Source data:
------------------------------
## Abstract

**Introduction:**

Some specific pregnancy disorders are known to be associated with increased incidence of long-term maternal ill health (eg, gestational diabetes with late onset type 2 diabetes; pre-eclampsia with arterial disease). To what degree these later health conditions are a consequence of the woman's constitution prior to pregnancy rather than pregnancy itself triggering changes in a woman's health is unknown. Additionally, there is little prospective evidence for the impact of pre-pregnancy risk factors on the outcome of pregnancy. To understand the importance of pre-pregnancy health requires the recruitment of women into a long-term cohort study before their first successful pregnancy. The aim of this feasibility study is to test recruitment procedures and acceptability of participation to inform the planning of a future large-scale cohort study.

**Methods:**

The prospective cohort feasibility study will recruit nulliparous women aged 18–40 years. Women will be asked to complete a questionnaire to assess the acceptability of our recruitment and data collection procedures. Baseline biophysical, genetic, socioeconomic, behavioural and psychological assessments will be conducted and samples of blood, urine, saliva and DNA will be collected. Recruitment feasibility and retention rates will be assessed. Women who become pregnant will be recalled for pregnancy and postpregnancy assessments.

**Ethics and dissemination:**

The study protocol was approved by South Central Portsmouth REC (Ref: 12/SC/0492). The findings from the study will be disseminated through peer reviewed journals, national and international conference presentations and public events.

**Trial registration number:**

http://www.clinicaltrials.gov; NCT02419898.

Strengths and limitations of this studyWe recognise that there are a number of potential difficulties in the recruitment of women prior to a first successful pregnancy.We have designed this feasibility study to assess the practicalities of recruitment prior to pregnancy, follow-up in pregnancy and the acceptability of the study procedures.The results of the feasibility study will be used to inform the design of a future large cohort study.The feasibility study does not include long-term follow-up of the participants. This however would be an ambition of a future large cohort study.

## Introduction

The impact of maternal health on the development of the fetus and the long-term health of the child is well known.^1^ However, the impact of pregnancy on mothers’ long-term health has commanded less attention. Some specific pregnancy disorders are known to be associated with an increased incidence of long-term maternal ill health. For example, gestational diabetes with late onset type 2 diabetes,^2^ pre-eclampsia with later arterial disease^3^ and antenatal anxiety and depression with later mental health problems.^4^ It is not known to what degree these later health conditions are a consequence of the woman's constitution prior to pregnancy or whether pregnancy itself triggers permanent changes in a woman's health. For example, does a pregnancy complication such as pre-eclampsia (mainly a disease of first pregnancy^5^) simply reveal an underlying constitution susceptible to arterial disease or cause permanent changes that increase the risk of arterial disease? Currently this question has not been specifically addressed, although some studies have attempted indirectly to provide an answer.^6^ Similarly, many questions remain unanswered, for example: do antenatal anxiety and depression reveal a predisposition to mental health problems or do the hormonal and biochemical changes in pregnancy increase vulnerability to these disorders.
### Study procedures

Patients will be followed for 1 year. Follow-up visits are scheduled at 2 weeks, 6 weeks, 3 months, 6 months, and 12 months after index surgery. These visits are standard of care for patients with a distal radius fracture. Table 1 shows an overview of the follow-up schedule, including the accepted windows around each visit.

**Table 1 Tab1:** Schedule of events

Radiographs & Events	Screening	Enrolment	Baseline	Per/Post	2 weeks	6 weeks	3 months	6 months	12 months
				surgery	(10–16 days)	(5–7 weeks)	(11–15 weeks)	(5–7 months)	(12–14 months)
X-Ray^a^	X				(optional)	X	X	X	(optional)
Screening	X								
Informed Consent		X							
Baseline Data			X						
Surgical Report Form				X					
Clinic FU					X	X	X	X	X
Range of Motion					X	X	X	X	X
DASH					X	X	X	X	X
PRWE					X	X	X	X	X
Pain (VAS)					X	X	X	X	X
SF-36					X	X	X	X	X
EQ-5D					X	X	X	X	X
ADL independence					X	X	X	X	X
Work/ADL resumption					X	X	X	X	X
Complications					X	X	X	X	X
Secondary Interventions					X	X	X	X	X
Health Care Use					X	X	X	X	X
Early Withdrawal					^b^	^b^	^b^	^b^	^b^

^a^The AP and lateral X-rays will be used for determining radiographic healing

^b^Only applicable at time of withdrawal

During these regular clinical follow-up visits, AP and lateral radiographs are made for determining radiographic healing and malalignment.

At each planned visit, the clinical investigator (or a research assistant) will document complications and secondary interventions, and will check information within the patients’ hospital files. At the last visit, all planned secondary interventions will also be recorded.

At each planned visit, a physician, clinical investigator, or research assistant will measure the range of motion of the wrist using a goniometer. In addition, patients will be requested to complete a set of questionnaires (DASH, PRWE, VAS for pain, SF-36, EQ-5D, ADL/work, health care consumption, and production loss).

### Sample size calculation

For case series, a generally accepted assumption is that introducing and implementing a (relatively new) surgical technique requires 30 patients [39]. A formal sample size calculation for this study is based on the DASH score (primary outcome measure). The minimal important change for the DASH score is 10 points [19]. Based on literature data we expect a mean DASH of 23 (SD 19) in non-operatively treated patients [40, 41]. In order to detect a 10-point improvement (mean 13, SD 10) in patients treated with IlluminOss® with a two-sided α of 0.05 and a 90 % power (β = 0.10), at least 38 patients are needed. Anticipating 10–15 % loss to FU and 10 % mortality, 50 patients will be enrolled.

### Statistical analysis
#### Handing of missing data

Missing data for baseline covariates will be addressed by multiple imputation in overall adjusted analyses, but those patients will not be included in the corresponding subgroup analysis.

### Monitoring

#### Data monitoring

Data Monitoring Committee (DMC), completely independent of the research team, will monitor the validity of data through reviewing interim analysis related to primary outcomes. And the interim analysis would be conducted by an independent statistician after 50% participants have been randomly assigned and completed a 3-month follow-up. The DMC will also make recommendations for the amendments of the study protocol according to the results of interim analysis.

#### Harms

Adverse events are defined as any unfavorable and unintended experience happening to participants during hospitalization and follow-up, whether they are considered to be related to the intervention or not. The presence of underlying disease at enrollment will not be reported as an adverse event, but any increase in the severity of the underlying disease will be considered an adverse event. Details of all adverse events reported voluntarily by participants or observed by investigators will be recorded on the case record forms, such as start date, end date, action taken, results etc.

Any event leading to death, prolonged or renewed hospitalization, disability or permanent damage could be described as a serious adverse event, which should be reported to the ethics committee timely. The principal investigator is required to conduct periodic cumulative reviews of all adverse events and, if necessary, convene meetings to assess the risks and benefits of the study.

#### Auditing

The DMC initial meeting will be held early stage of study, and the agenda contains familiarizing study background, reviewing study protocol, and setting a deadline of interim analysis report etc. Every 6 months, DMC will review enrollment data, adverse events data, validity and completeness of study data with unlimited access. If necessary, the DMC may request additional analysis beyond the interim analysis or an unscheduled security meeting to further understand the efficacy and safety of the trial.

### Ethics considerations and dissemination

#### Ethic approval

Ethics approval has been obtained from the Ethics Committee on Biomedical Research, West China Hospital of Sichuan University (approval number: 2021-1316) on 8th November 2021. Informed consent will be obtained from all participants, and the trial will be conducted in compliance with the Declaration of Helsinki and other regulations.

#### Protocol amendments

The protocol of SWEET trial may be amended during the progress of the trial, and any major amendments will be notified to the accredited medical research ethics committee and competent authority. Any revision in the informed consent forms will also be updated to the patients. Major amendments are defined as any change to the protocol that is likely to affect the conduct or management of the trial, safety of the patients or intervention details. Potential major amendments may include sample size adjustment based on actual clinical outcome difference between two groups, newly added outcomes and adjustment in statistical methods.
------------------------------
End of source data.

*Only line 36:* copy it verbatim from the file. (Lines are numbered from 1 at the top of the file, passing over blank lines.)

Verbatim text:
^a^The AP and lateral X-rays will be used for determining radiographic healing